Libyan lawmakers have fired their new interim prime minister by voting no confidence in his proposed Cabinet, prolonging the struggle to form a government capable of uniting and stabilizing the war-torn nation.
Libya’s General National Congress rejected Prime Minister Mustafa Abushagur’s Cabinet lineup Sunday by a vote of 125-44 with several abstentions, resulting in his removal from office. He had offered lawmakers a lineup of 10 ministers, scaled down from his original list of 29 ministries, proposed last week.
The assembly elected Abushagur to the prime minister’s post last month, giving him a deadline of several weeks to form a government. His scrapped his original Cabinet list last Thursday after more than 100 protesters from the western town of Zawiya stormed into the chamber to complain that their community was not adequately represented.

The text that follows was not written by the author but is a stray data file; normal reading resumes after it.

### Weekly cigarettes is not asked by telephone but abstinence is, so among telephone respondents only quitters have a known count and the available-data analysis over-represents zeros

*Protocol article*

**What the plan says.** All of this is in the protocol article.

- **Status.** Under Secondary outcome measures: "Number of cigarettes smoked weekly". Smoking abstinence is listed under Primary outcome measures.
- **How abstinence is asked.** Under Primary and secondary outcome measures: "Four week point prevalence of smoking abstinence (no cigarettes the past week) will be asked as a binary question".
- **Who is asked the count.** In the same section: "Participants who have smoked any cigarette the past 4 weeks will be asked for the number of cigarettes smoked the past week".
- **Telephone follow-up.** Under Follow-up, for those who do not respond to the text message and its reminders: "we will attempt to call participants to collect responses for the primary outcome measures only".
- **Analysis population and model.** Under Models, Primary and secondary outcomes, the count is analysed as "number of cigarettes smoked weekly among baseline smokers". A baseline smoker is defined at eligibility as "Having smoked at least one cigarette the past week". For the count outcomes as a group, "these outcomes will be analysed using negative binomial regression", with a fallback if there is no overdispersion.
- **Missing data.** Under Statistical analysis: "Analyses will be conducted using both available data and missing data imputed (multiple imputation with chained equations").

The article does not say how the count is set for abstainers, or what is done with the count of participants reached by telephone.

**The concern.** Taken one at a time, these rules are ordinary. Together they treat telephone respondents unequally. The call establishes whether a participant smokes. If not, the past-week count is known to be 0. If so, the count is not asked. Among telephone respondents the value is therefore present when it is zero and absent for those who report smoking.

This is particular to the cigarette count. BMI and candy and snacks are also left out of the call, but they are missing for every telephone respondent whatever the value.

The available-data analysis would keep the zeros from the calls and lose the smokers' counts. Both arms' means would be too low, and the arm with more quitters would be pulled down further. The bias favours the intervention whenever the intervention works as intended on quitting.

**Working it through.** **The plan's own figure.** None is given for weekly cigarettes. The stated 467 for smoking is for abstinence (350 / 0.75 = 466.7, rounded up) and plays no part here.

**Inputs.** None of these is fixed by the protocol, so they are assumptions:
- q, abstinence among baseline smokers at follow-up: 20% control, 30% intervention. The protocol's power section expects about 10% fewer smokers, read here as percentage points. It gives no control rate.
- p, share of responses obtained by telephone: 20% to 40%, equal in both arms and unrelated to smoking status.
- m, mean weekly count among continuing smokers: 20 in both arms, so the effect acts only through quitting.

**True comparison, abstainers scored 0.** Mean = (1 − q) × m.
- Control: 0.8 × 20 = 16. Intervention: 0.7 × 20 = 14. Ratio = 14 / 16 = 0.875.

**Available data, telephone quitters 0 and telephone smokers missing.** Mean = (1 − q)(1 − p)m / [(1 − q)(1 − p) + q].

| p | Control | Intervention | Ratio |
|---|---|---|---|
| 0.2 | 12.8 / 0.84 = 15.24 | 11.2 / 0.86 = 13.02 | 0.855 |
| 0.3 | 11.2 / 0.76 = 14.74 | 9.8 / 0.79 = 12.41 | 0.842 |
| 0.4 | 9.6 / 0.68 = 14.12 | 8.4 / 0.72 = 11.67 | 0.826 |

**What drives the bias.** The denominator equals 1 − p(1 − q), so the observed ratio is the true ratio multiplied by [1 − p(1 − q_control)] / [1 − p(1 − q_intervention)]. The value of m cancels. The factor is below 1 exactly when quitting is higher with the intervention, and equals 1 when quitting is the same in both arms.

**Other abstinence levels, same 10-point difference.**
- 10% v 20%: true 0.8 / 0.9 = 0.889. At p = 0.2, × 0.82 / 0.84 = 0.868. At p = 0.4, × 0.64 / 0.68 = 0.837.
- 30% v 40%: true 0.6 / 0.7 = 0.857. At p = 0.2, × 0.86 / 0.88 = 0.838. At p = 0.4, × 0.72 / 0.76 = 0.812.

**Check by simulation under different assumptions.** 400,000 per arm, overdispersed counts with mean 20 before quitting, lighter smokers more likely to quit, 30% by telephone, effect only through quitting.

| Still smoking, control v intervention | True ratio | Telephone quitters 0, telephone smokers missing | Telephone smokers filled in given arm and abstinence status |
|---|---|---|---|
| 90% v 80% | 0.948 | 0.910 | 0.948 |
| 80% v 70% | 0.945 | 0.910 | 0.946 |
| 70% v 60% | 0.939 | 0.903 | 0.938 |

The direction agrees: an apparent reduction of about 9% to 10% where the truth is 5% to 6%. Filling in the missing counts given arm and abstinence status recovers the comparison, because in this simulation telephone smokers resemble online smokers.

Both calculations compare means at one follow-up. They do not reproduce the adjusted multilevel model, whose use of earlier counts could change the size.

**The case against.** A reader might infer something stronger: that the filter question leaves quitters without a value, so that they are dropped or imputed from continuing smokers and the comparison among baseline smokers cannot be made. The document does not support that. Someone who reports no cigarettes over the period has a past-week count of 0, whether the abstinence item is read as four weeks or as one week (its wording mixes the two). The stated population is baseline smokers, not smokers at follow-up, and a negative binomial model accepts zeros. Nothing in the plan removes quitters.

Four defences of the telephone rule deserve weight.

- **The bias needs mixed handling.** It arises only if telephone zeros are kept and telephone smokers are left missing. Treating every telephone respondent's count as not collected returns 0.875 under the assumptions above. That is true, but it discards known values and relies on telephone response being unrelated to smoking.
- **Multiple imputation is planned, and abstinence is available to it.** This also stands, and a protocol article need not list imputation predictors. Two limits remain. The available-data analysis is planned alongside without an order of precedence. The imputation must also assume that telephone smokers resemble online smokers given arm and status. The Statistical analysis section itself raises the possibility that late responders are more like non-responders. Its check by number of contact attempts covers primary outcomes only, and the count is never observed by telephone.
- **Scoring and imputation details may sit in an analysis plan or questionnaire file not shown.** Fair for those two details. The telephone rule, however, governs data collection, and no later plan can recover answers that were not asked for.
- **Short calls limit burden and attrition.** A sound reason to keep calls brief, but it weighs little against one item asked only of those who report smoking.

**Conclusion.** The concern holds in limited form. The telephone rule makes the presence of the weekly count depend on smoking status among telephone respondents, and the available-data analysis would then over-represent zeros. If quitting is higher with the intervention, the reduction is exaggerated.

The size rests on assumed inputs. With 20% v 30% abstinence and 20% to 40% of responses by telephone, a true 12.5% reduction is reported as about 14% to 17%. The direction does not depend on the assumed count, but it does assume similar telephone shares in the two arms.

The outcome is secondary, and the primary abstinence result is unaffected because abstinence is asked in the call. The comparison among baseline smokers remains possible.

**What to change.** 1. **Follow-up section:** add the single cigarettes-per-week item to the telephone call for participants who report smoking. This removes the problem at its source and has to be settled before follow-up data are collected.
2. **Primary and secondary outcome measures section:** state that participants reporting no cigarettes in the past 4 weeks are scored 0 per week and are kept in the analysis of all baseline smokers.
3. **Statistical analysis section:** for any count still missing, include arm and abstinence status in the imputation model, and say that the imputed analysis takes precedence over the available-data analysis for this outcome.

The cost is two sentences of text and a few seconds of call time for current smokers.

Speaking Sunday, Abushagur acknowledged that his first Cabinet lineup had mistakes. But he said lawmakers should have worked with him to modify it. Under Libyan law, the General National Congress must elect a new prime minister to form a government in the coming weeks.
Libya’s tribes and regions remain highly polarized following the 2011 civil war that ended the four-decade rule of Moammar Gadhafi. Residents of Zawiya and other regions battered by Gadhafi’s attacks during the conflict have demanded high-level positions in Libya’s post-war government, leading to friction among rival communities.
Libya’s next interim administration also faces the challenge of trying to disarm and demobilize militias that maintain control over parts of the country following their participation in the revolution.